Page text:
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Former Kentucky offensive coordinator Tony Franklin, now the offensive coordinator at California, has played a big role in Kentucky running backs coach Chad Scott’s career. He not only recruited Scott at UK, but also helped Scott with the transfer process.
“Once I was cleared to leave here at Kentucky, he helped me and guided me in that option. He gave me my first coaching job when he hired me at Troy. He had hired me to work some of his summer camps to get experience coaching guys and after I was a GA at North Carolina he was the first one to give me a full-time job. He gave me an opportunity to come to college and then the opportunity to be a full-time coach,” Scott said.
“We are still very close. He is even influential now in my maturation as a coach. I talked to him quite frequently and we stay in contact. He has been huge in my career as player and coach. We are close for lot of reasons and I owe him a lot.”
Scott says he’s passionate about what he does, which is one thing Franklin told him would make him a successful recruiter.
“I do a great job building relationships with kids and I am a young coach so I can relate to what they are doing. Some of the kids coming up have a lot of struggles and lot of adversity they deal with, all things I have gone through as a player and coach from a GA sleeping in my car to having the success I have now,” Scott said. “I can relay those stories to kids and they can relate in their own way to what story they may have.
“Being able to share those kind of stories and similarities that you may have and them seeing what it might be like on the other side helps me build relationships with those guys. But you also have to be passionate about it, and I am.”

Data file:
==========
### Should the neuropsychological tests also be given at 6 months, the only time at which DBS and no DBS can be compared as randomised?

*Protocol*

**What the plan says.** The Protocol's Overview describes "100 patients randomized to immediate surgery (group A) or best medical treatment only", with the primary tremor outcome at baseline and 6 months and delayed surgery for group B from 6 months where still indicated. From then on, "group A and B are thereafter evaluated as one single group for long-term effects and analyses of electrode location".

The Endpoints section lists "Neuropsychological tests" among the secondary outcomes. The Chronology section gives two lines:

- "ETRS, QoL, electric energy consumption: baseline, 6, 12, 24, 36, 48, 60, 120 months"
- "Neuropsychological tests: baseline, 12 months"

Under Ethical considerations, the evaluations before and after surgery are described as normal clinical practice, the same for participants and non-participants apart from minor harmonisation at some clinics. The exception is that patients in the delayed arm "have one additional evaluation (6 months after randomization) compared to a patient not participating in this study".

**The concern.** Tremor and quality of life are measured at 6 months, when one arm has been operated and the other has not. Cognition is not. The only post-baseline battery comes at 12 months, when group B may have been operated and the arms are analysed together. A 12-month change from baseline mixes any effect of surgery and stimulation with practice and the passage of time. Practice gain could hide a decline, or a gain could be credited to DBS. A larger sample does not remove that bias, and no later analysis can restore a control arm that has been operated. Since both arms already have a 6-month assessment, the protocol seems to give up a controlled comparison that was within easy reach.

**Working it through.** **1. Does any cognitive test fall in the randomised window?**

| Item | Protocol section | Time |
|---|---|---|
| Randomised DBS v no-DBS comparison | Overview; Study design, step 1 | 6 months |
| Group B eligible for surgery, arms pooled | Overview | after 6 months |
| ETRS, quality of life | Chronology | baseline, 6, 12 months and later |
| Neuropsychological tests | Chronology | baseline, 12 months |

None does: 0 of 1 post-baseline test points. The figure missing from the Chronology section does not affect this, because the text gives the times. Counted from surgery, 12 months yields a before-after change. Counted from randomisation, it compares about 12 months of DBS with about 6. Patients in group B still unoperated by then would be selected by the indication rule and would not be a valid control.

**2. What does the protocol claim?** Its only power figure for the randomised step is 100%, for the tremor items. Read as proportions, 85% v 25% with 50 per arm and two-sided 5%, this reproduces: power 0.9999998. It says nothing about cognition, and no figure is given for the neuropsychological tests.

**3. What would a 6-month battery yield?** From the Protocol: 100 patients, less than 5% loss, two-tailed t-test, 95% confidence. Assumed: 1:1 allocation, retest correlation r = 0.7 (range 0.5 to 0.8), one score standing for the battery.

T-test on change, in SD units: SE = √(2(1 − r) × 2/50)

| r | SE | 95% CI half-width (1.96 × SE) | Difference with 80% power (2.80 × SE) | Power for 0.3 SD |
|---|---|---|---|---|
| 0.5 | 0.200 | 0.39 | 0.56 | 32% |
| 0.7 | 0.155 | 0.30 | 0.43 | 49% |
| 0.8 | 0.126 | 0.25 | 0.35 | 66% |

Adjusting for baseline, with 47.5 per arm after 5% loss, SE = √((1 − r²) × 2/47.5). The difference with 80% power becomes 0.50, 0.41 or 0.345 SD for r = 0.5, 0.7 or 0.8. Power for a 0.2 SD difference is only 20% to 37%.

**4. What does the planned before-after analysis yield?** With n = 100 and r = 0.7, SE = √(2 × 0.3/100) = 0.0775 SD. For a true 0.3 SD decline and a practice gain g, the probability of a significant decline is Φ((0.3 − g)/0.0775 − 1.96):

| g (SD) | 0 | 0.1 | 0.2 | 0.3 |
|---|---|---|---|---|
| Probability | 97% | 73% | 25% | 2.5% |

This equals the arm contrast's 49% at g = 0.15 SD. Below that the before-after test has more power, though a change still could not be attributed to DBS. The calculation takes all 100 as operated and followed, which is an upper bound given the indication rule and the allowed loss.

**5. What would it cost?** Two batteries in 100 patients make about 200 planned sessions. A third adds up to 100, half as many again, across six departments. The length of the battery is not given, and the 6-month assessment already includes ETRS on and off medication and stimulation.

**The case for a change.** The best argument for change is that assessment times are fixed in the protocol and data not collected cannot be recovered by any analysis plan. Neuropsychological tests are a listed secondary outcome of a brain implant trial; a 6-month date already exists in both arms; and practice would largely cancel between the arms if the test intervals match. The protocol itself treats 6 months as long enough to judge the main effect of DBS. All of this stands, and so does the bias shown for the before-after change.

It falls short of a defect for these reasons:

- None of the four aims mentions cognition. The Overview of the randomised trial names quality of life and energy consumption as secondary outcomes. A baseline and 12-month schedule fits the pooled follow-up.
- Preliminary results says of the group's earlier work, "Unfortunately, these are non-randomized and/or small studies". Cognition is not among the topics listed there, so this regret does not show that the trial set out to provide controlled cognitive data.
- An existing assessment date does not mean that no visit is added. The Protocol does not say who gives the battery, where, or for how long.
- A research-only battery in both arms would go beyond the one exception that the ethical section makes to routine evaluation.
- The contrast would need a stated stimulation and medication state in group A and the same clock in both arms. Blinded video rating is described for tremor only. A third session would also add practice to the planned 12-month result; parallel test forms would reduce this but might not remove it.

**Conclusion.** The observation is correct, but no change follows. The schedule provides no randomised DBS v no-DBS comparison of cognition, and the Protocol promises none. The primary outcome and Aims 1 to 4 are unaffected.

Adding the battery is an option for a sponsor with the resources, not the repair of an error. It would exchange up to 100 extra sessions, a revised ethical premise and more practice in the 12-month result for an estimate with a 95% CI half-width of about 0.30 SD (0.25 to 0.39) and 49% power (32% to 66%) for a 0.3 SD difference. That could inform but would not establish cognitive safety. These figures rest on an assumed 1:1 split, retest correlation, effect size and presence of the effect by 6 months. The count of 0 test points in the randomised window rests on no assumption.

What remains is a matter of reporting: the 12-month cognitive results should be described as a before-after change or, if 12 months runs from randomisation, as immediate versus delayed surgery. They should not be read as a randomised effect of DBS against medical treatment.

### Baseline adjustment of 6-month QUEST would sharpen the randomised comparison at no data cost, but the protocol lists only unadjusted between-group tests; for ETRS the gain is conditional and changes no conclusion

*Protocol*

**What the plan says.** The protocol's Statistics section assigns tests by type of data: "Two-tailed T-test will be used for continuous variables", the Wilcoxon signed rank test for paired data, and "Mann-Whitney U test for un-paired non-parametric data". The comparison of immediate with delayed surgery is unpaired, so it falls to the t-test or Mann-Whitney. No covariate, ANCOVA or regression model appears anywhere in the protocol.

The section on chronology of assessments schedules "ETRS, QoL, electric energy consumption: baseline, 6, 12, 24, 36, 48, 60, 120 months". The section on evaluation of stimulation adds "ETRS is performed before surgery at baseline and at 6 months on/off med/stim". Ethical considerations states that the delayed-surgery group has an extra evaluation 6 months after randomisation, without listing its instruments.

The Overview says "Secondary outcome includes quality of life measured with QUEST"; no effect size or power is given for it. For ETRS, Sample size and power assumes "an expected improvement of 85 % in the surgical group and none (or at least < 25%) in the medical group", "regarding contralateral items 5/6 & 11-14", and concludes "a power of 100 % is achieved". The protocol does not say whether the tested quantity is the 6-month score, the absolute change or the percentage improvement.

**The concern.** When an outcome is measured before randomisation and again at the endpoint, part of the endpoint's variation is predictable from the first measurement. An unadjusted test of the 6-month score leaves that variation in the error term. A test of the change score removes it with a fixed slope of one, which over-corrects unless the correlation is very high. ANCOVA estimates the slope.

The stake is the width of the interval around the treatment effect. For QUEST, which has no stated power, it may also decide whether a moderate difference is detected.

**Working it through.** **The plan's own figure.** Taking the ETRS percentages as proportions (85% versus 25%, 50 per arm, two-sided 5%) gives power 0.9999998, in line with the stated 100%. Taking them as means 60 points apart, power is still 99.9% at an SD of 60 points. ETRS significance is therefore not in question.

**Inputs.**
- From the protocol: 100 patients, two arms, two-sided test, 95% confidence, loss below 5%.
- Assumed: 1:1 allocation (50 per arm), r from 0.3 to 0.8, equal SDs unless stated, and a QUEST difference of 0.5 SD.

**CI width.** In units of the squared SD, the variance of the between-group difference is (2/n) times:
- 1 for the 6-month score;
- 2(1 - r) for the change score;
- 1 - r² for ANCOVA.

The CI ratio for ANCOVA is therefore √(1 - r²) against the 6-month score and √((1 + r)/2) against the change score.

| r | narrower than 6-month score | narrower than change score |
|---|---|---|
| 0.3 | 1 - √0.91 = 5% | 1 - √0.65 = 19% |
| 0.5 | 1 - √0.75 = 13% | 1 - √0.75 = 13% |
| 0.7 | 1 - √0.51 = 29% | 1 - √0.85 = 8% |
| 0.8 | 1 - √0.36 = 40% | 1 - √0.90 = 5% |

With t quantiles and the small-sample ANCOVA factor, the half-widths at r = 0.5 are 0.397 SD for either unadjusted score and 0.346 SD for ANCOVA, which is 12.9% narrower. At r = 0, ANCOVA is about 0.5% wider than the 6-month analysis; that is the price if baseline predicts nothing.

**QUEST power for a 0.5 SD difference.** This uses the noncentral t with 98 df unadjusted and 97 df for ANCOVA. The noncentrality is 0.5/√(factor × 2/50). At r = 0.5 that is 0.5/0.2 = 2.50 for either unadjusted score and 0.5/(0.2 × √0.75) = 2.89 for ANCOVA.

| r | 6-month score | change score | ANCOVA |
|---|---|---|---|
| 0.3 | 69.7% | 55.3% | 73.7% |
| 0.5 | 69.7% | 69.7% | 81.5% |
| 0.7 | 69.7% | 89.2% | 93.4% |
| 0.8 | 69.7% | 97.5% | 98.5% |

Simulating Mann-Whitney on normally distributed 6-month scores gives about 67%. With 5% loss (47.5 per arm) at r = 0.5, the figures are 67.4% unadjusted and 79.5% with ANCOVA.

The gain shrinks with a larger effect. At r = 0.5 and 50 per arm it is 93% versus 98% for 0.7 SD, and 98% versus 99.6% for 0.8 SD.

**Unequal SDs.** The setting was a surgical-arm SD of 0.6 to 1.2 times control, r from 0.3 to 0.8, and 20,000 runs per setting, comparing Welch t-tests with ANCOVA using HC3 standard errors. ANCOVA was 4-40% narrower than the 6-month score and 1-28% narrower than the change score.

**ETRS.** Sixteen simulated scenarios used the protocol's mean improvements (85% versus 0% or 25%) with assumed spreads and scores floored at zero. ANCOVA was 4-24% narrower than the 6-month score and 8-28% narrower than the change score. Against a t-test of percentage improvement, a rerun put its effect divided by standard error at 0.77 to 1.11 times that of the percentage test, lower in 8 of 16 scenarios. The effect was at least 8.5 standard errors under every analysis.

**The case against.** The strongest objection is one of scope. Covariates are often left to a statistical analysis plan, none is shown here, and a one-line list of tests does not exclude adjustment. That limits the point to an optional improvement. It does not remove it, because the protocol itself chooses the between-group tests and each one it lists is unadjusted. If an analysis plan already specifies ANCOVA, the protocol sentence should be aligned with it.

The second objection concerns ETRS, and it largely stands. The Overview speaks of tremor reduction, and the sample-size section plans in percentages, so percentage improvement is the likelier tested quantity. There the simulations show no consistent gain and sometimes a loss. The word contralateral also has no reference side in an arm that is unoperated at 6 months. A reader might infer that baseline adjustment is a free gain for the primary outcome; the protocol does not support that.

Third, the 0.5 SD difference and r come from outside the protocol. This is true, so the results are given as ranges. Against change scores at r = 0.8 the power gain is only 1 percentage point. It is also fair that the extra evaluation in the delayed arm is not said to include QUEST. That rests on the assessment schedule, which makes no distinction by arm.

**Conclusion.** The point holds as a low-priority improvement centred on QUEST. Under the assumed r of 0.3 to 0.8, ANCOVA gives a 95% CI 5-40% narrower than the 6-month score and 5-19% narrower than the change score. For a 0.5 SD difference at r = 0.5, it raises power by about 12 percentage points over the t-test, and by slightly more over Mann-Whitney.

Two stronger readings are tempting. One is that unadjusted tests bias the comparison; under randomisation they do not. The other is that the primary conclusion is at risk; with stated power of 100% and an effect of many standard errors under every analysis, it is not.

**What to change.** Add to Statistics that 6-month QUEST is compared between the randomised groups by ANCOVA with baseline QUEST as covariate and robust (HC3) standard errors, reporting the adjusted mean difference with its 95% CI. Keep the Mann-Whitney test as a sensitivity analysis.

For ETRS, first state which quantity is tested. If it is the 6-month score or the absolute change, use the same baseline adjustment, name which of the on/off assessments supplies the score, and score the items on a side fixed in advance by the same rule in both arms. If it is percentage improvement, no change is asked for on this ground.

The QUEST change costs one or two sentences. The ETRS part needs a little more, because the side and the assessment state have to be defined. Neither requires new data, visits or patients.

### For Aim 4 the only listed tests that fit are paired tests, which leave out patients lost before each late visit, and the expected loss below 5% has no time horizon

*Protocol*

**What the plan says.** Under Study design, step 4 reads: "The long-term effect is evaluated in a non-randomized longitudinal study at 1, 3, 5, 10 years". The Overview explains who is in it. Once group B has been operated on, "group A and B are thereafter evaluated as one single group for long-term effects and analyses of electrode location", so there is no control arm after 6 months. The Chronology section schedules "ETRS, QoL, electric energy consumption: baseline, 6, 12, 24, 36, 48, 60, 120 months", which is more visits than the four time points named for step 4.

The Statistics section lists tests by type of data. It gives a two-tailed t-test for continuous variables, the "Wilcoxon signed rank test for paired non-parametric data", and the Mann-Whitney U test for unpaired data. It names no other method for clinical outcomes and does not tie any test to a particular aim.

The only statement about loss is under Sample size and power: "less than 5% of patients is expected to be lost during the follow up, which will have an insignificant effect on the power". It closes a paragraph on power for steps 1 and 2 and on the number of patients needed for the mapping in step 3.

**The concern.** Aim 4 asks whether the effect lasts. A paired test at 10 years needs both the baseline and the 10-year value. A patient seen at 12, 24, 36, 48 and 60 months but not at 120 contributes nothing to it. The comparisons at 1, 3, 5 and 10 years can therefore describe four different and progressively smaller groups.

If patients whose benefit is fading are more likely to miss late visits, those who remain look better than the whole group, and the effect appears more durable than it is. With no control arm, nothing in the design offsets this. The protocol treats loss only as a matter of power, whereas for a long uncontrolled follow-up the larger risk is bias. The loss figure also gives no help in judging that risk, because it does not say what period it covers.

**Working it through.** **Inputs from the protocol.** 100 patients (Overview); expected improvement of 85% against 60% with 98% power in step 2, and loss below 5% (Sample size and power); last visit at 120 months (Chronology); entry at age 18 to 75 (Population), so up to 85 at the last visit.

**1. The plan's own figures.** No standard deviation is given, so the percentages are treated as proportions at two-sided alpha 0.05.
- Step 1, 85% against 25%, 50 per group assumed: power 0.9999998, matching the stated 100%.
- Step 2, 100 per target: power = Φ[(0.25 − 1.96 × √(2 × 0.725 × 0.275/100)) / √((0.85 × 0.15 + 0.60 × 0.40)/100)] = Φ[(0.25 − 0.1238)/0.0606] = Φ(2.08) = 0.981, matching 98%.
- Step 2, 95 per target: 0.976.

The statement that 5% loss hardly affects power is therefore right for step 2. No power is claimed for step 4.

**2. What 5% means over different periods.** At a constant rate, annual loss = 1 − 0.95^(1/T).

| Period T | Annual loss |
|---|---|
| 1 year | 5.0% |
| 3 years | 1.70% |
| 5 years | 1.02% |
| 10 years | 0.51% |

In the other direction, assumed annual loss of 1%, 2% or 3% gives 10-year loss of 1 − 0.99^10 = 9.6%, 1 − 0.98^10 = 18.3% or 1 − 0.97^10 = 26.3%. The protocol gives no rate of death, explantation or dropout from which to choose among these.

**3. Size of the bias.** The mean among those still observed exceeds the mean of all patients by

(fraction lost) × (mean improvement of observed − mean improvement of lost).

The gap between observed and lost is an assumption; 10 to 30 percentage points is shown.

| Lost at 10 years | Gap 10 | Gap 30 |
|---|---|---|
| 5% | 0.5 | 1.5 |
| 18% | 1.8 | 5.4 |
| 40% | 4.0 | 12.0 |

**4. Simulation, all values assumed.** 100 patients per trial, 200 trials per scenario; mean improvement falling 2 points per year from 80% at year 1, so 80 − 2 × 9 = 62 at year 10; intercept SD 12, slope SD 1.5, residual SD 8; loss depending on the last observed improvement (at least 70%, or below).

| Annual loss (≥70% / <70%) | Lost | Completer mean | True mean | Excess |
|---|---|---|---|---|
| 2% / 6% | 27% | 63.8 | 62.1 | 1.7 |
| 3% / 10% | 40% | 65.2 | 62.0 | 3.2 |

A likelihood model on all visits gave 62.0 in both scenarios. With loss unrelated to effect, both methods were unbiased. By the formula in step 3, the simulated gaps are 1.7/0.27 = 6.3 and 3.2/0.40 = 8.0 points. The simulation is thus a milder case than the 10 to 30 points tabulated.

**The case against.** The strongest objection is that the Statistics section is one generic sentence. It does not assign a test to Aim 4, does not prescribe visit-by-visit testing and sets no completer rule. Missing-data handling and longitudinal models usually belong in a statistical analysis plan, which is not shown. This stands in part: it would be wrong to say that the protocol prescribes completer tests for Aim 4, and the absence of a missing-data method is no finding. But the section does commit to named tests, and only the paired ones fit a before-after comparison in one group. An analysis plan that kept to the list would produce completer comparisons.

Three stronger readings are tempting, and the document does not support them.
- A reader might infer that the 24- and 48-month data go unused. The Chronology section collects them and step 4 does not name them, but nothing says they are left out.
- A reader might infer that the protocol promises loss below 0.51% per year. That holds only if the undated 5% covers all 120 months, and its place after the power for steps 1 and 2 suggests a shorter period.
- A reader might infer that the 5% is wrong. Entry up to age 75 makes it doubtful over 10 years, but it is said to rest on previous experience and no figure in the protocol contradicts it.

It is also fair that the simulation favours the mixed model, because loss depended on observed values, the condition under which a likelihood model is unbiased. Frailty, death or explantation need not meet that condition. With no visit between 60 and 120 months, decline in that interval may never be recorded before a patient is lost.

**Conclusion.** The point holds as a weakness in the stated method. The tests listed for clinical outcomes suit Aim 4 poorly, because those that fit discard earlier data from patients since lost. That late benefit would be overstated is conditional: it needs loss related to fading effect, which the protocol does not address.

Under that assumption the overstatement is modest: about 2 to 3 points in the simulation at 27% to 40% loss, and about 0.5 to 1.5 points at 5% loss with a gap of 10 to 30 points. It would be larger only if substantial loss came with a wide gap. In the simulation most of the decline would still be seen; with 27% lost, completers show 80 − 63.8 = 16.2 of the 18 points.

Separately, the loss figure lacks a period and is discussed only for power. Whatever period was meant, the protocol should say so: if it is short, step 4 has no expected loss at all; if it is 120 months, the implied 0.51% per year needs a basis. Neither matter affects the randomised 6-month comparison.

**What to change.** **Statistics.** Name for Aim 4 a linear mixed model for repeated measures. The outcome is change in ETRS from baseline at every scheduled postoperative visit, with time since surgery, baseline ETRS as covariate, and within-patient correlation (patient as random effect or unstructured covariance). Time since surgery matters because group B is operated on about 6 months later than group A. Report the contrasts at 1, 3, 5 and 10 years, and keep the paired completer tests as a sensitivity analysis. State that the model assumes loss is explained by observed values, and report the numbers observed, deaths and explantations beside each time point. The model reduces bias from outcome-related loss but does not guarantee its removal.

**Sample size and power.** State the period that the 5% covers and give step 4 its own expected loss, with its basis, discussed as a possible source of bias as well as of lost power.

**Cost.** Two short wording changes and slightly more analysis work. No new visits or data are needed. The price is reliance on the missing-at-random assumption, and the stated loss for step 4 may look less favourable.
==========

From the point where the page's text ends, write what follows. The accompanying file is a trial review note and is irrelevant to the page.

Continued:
By LARRY VAUGHT
Former Kentucky offensive coordinator Tony Franklin hired Neal Brown to coach receivers at Troy the year before he brought Chad Scott to Troy to coaching running backs.
“When I first got to Troy, coach Franklin said you kind of need to watch Neal. He is well organized, he is passionate about what he does, he is anal about little things, he is detailed oriented even about little things,” Scott said. “He said, ‘You need to follow his lead and let him mold you because he knows what he is doing,’ and that’s what I did.
“So we bonded real well as coaches because everything he did, I took from him. The setup of recruiting areas, how you study film, how you analyze film, how you grade it. We just kind of hit it off. When he became the coordinator (at Troy when Franklin left for Auburn), we kept working with each other. I was very fortunate that he thought very highly of me.
“Outside of just knowing the coaching duties, I never knew he exactly how he felt about me as a coach until he had the opportunity to go to Texas Tech and took me with him. It was a huge honor for him to take me as a running back coach with him. I stayed there and I turned down coaching jobs to stay with him. I appreciate the loyalty that he has, and the respect he has for me as a coach. I think we work really well together.”
Scott said it is “easy to work” for Brown because he makes it clear what he expects.
“It’s easy to work for him because I try to stay one or two steps ahead of him in terms of things I know he wants from me and expects me to do. So in that regard, it’s easy to work for him because I know exactly what he expects,” Scott said.
He was hoping when Brown got the job at Kentucky as offensive coordinator that he would get to come, too.